“They didn’t, of course. While I was caught up with them, another species, the ketalec, was expanding their own empire. They saw other sophonts as a threat to their… I don’t even know the word for it. Purity? Unity? Perfection? So as far as they were concerned, the cute sophonts on Astasheth had to go. Somehow they must have worked out who or what I was, because my craft was one of the first things destroyed when they began bombing. I had no way of calling for help. If I’d been sending regular reports back home, maybe that would have been noticed, but I hadn’t been.
“Later they started landing, rounding up hrevl, and working them to death. And I couldn’t do anything. I tried, I did, but I wasn’t prepared for this. War for the affini is just the quick process of bringing another species to heel, I’d never considered the possibility of being on the losing side of one. And the hrevl hadn’t ever considered the possibility of an alien species that wanted to wipe them out of existence. Sephal told me, near the end, that they were glad they hadn’t. ‘Better to have enough charity that the thought never entered our minds,’ they told me. Well, that’s a translation, obviously.
“In the end there were eight of us barricaded in a sub-basement beneath the temple. Sephal was dead by then. But the ketalec hadn’t found us; I’d finally managed to keep us hidden. Except the food ran out and they couldn’t eat me; I was as poisonous to them as they were to me. So I watched them starve to death. By then I was catatonic; couldn’t move at all. I waited until the lights burned out. Then I waited… until the Compact arrived. Too late for anyone but me.”
Aprevalii grimaced. “And none of them understood. Yes, they were horrified by the genocide, by the fact that they hadn’t arrived it time to stop it, but the hrevl were abstract for them. Species-wide genocides are rare, but not unheard of. The only difference, to most of them, between the hrevl’s and, say, the guerachadet’s, was that they arrived a year too late for the hrevl’s instead of a millennium too late.”
Simeon sat down next to Aprevalii and the plant instinctively wrapped him in his vines. There was nothing to say in response to the story, so he said nothing. He just sat with Aprevalii in silence. Eventually, Aprevalii released him. “Thank you,” he said. “I wrote a book about it. The Hrevl and their Destruction: At Ethnography and Eulogy, but I don’t know if anyone other than academics reads it. There isn’t an English translation; do you read Affini?”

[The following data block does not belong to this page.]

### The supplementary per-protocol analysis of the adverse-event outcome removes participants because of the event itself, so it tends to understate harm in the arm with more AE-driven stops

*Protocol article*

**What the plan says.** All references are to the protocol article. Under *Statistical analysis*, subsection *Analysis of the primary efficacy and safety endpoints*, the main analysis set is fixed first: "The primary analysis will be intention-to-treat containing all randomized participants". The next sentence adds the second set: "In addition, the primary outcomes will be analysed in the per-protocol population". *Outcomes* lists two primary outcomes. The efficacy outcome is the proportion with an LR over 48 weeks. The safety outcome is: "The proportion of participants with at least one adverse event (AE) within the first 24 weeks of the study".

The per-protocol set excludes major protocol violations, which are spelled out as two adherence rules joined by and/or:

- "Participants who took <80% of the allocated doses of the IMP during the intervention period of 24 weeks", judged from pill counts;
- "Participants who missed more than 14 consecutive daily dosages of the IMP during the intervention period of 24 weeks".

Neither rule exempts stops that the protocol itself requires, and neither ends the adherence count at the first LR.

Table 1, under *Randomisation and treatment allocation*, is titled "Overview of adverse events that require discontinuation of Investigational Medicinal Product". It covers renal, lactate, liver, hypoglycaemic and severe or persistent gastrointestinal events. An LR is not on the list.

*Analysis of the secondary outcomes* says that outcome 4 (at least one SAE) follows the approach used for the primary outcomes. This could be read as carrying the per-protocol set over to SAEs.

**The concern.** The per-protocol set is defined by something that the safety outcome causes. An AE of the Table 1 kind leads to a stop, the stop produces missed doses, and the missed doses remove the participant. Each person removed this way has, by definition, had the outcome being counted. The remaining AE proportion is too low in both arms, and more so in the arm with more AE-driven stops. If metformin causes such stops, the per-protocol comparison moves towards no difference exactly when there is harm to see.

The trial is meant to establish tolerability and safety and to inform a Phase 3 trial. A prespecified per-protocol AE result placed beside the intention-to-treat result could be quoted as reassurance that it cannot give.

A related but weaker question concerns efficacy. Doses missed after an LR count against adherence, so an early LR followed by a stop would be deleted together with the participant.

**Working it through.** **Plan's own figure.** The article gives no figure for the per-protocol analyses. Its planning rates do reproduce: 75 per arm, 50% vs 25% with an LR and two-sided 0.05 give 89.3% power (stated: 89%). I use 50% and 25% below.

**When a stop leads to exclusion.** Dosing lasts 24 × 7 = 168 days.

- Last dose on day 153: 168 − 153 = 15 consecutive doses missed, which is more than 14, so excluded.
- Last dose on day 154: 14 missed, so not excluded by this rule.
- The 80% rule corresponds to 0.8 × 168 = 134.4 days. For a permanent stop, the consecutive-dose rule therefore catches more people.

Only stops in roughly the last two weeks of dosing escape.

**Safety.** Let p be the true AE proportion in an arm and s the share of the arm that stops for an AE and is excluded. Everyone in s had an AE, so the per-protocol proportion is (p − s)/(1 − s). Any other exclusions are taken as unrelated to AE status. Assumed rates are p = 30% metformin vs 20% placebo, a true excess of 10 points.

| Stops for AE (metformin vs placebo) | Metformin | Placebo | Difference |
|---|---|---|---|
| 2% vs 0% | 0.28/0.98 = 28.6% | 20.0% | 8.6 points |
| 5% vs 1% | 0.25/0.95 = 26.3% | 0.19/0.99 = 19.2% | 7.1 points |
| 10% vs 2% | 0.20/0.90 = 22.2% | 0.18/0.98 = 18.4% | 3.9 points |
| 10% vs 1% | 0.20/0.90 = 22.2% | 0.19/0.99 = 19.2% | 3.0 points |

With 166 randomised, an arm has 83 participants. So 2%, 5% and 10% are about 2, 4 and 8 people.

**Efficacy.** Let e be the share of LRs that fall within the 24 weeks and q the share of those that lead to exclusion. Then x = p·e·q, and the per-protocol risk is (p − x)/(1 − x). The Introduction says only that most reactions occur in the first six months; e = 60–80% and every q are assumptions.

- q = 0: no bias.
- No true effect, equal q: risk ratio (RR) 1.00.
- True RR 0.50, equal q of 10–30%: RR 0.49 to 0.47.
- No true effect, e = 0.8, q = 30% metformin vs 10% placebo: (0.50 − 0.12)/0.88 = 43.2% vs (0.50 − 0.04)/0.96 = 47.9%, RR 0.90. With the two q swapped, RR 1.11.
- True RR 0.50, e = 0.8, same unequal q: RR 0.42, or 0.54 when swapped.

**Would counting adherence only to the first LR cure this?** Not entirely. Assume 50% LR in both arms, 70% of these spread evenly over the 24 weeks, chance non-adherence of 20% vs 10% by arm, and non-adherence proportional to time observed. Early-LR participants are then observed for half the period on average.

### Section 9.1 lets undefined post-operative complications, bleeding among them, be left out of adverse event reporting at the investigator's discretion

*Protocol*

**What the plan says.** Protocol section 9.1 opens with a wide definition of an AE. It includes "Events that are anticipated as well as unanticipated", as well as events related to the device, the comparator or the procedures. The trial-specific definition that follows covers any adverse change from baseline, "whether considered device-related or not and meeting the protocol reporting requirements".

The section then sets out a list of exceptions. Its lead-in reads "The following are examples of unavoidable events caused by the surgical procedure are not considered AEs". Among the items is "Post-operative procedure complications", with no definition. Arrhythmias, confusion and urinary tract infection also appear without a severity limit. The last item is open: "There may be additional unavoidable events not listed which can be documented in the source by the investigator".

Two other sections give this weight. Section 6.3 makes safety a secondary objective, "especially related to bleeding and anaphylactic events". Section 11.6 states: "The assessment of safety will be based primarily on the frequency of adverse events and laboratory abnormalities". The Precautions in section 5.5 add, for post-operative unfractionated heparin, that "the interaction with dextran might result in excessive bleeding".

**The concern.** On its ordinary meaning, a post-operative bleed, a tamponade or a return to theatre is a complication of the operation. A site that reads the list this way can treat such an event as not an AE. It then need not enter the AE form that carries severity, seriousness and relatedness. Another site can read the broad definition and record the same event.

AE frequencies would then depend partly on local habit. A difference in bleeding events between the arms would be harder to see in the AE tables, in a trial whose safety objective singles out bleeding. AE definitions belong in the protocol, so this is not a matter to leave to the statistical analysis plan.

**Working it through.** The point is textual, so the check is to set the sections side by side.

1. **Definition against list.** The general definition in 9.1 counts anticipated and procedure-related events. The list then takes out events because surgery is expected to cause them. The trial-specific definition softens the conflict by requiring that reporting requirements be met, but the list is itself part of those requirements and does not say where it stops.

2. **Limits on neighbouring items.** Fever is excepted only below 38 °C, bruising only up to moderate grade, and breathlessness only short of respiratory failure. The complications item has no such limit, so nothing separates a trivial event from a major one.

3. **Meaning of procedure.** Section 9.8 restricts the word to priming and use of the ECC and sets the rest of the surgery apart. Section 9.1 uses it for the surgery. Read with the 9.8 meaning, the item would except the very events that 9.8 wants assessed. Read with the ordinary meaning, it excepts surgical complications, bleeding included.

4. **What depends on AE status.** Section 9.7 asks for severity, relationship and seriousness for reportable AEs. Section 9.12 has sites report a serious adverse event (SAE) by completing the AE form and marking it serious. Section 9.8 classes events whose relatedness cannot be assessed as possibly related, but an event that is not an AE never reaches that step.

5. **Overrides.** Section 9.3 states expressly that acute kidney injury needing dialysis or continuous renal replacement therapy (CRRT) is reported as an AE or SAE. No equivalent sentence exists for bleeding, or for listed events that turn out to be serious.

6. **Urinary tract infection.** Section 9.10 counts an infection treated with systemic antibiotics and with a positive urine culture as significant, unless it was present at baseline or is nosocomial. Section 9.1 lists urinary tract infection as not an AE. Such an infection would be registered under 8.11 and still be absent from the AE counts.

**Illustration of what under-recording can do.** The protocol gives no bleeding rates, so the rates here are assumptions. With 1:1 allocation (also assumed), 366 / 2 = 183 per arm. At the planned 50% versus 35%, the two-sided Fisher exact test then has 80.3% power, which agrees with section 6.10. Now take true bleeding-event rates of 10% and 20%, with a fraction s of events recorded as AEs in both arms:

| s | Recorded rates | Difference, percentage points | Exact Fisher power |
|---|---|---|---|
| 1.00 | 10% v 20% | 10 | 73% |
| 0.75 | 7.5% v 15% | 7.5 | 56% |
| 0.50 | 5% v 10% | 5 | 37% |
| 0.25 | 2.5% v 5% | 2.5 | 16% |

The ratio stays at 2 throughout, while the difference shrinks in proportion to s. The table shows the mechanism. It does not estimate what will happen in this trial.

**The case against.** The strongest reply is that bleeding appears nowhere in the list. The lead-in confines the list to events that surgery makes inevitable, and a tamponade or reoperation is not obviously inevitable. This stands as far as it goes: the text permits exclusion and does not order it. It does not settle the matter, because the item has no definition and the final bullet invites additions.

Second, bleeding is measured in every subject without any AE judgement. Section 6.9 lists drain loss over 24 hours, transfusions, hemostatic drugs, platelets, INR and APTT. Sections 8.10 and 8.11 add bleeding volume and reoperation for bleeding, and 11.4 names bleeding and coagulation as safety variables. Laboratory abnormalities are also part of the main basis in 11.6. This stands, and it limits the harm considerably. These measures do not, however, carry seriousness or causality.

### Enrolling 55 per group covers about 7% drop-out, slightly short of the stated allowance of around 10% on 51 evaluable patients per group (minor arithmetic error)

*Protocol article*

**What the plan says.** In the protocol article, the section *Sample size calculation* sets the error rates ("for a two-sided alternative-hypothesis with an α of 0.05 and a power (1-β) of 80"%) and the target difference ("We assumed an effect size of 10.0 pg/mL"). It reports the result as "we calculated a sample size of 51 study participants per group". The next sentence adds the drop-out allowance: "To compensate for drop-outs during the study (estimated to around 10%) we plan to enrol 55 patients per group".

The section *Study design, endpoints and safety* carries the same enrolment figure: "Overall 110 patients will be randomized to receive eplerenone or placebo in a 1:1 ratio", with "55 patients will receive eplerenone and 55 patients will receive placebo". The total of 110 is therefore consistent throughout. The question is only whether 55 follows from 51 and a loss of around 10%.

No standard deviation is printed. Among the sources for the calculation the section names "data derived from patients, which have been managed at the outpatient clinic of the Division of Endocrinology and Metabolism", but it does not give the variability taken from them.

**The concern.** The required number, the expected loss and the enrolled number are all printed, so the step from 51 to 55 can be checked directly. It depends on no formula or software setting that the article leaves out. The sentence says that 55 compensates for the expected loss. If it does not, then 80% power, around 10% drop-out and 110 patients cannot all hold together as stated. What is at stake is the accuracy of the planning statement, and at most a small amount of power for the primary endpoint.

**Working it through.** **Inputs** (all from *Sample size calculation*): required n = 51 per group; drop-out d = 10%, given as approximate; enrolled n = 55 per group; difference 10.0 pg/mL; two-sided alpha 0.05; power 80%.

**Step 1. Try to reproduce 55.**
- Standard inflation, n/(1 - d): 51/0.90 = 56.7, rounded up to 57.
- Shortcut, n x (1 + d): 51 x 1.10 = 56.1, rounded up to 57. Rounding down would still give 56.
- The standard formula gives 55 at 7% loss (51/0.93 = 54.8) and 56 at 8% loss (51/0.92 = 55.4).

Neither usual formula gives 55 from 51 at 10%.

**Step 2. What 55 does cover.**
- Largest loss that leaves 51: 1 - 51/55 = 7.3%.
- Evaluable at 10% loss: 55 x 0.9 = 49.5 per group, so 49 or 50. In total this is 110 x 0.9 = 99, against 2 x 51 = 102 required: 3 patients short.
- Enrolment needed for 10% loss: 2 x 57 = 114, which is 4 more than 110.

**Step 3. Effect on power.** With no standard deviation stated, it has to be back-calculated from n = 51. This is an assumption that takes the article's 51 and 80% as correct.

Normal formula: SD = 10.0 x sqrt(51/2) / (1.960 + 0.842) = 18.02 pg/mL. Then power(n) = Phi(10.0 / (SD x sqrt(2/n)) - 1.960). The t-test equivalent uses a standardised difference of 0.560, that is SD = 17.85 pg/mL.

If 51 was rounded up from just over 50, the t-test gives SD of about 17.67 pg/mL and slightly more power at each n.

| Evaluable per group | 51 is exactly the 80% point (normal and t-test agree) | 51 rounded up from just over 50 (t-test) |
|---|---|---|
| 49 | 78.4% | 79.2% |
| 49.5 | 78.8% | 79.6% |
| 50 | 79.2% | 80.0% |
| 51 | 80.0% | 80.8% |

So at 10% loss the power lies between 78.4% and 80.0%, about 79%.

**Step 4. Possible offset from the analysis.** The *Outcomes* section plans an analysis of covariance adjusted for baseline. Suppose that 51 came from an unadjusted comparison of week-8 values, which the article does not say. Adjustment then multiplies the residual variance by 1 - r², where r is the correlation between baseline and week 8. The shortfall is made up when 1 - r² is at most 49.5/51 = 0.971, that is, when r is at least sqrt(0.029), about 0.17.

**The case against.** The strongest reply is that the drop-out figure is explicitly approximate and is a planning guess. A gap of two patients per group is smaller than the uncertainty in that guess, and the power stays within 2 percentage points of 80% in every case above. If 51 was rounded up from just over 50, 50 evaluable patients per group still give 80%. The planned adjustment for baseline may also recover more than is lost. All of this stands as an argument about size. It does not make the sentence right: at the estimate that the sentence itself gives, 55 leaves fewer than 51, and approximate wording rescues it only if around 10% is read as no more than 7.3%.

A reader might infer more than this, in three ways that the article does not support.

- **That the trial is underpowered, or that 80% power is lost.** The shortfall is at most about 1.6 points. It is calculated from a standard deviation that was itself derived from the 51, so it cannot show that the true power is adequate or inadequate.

Simeon shook his head. “I bet you could get Mats to translate; I’d like to read it.”
“I’d appreciate it. They should be remembered.”
Simeon nodded. “For now, let’s return to the present. You are an affini who essentially has post-traumatic stress disorder, can’t take xenodrugs, and—no offense intended—isn’t managing his self-care or recovery all that well. It seems to me that what you need is something to take your mind off of yourself, and clearly your fieldwork isn’t sufficient, and someone or something to make sure you engage in self-care and monitor you for flashbacks. I can do the latter, for now at least, but that isn’t a long-term solution. For the former… what activities do you enjoy apart from your research?”
“Okay, what activities did you enjoy apart from your research before the hrevl?”
Aprevalii thought. “I did some gardening, I cooked, I usually had a floret or two to take care of. They tried to give me florets afterward, but look at me… I can barely take care of myself.”
Simeon stood up and paced. “A floret’s not actually a bad idea. It’d give you something to focus on, but you’re right that the traditional arrangement… wouldn’t be a good idea. How about gardening? We could put in some pots near the window, buy some seeds…”
Aprevalii’s leaves fluttered. “Some gardening would be nice. I think there’s actually a community garden in New Melbourne, although I don’t know if I could get a plot there.”